While still unauthorized settlers the Hentys began whaling at Portland Bay and took their flocks and herds inland to the rich areas on the Wannon River, the 'Australia Felix' described to them by their discoverer, Major (Sir) Thomas Mitchell, in 1836 when he reached Portland Bay overland from Sydney. About the same time settlement at the distant site of Melbourne was begun from Van Diemen's Land by John Batman, John Pascoe Fawkner and others, a venture repudiated by Governor Bourke as unauthorized but soon leading to official settlement. Because Batman and his associates were compensated by the British government for losses sustained through Bourke's disallowance of their 'pretended purchase' of land from the Aboriginals, the Hentys felt it unjust that the colonial government, through Bourke's successor, Sir George Gipps, should refuse compensation for the removal of Henty property at Portland when an official town was laid out there in 1839, and they resented having to bid at public auction in October 1840 for blocks of land in the town they had pioneered. A little later, to Gipps's vexation, Aberdeen's words as to cultivated and fenced lands moved another secretary of state, Lord Stanley, to allow the Hentys pre-emptive rights over such lands, and compensation for the damage done. In 1845 Gipps had to surrender; but his reluctance to offer terms and the Hentys' initial refusal of those eventually offered, together with difficulties of communication, delayed the final settlement until 1849.
From the first, while continuing as a sheep farmer, Thomas Henty had identified himself with Launceston life, helping to found the Cornwall Agricultural Society and to improve the standard of the town's racing, in which soon most events were won by progeny of his importations from the earl of Egremont's stud. But his activities in Launceston, where he was a magistrate, did not weaken his concern, as both a father and a shareholder, in the family venture at Portland Bay, which he visited with his wife in 1838. He died in Launceston on 25 October 1839. Earlier that month James and Edward had hastened to Melbourne to put their case before Port Phillip's first superintendent, Charles La Trobe; on return to Launceston they found their father no longer alive. His dying days, it was believed, had been shadowed by anxiety over the still unresolved future of his sons.
Of a generous and lively mind and a temperament that his son James considered incorrigibly optimistic; with a pride in his reputation in both England and Van Diemen's Land as a breeder of blood-horses and fine-woolled sheep and with as great a pride in the achievements of his sons; and with the support of a practical, intelligent and affectionate wife, Thomas, despite what he called 'the buffettings' he had undergone, seems to have been a happy man until near his end.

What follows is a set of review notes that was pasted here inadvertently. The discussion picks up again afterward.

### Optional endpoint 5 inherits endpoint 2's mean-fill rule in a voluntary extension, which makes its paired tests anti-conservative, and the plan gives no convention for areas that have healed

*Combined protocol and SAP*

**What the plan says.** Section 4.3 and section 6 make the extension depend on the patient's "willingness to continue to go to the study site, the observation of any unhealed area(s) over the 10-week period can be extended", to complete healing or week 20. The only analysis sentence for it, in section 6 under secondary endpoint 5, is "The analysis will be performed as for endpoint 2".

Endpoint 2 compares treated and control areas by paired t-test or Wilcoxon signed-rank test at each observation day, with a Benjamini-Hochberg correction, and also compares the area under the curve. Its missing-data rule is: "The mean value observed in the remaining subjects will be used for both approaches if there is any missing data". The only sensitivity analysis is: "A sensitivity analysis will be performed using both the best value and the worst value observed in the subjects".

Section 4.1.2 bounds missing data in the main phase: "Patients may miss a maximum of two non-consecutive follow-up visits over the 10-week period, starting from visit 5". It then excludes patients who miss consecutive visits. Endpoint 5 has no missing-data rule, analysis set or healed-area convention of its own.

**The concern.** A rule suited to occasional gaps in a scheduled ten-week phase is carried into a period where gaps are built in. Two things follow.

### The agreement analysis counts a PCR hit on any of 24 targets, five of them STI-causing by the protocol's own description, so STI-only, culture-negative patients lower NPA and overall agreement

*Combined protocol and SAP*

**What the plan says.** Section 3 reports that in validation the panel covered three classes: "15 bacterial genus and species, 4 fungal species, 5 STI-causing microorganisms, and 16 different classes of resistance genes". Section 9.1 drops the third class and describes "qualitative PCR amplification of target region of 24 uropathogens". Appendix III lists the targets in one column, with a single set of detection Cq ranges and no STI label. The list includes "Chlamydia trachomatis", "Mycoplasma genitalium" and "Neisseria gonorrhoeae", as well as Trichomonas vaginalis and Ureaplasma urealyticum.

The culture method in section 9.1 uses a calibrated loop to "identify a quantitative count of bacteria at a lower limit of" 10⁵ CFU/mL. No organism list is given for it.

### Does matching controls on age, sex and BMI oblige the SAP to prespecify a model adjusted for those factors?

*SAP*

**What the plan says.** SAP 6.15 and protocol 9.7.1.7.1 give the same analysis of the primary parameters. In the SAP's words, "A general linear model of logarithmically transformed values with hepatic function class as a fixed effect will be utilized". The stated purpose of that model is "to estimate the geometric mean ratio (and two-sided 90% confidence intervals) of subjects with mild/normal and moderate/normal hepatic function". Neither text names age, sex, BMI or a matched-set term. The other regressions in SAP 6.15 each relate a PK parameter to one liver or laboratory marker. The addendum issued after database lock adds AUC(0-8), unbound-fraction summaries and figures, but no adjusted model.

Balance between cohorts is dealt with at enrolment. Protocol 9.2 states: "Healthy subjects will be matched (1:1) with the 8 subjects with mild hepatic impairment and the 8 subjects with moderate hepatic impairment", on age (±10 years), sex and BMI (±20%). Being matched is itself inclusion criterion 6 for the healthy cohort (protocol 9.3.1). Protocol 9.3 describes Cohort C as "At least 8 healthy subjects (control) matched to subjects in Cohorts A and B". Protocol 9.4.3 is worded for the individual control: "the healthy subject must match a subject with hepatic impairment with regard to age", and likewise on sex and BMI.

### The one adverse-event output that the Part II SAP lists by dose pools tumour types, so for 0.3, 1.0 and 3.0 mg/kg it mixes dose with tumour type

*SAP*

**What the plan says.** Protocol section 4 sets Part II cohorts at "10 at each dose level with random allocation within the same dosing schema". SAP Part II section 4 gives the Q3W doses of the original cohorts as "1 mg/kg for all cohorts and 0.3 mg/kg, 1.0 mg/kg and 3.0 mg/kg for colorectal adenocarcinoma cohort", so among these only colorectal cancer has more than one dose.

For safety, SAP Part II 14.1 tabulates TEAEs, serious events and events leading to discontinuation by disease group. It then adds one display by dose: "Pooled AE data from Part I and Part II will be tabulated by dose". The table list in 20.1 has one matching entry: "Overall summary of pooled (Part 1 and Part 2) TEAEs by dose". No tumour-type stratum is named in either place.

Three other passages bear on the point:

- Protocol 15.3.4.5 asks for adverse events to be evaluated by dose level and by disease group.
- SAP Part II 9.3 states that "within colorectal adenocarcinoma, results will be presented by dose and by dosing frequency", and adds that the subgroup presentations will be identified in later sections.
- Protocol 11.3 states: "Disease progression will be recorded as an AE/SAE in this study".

Thomas's third son, William (23 September 1808–11 July 1881) remained in England for several years after the rest had left: his father wrote that William would be 'a blockhead not to emigrate' and at last he came. He arrived at Launceston in January 1837 with his wife Susannah Matilda, née Camfield, of Burrswood, Kent; a solicitor, he entered practice in partnership with John Ward Gleadow and soon took a leading part in the Portland Bay battle although the only son never to set foot on the battle-ground. The author of a pamphlet on the Henty case written for the use of their London solicitor and influential English friends, in 1842 he was called to Sydney to inform the colonial government on their compensation claims.
The Hentys were involved during the early 1840s in the general collapse of stock and land values and the Portland Bay establishment was faced with possible ruin. Plans for reformed management were drawn up by James, William, Samuel Bryan (a wealthy farmer, husband of Jane Henty) and Charles Shum Henty (24 April 1807–18 March 1864), who arrived at Launceston in April 1832. He was married in November 1835 to Susan, daughter of Charles Boniface of Kinfield, Sussex. As former manager of the Arundel branch of the Henty Bank at Worthing, Charles was invited to straighten the affairs of the Cornwall Bank and was appointed managing director and cashier of the newly-established Launceston branch of the Bank of Australasia. The reorganization of Portland Bay affairs required Edward Henty and his wife, Anne Maria, daughter of Hugh Gallie of Plymouth, to move to Muntham, the 60,000-acre (24,281 ha) station that became widely known for its merinos, its Durham cattle and the hospitality of its lavish host. This extravagance and Edward's obstinacy led to the later degeneration of the famous flocks. While a member of the Victorian Legislative Assembly in 1856-61, Edward lived in Portland and in his Melbourne mansion, Offington, where he died in 1878. Undoubtedly capable and energetic in youth, but excitable, and later socially ambitious and somewhat vain, Edward, Victoria's first settler, is popularly regarded as the chief actor in the early history of Portland Bay; but the backbone of the growing town and the first to set up stations inland was undoubtedly Stephen George Henty (3 November 1811–18 December 1872). Arriving at Swan River in 1829 with James and John, after an attempt at farming he traded between Fremantle and Launceston before settling in 1836 at Portland Bay with his wife Jane, daughter of Captain Walter Pace of Western Australia. An enterprising explorer, merchant and trader, shipowner, whaler and magistrate, he was active in all civic affairs. His wife, although the mother of ten children before she was 40, also played a notable part. From 1856 to 1870 while he was a member of the Legislative Council they lived much at Findon, the mansion he built in Melbourne, until illness forced a return to the country, where he died near Hamilton in 1872.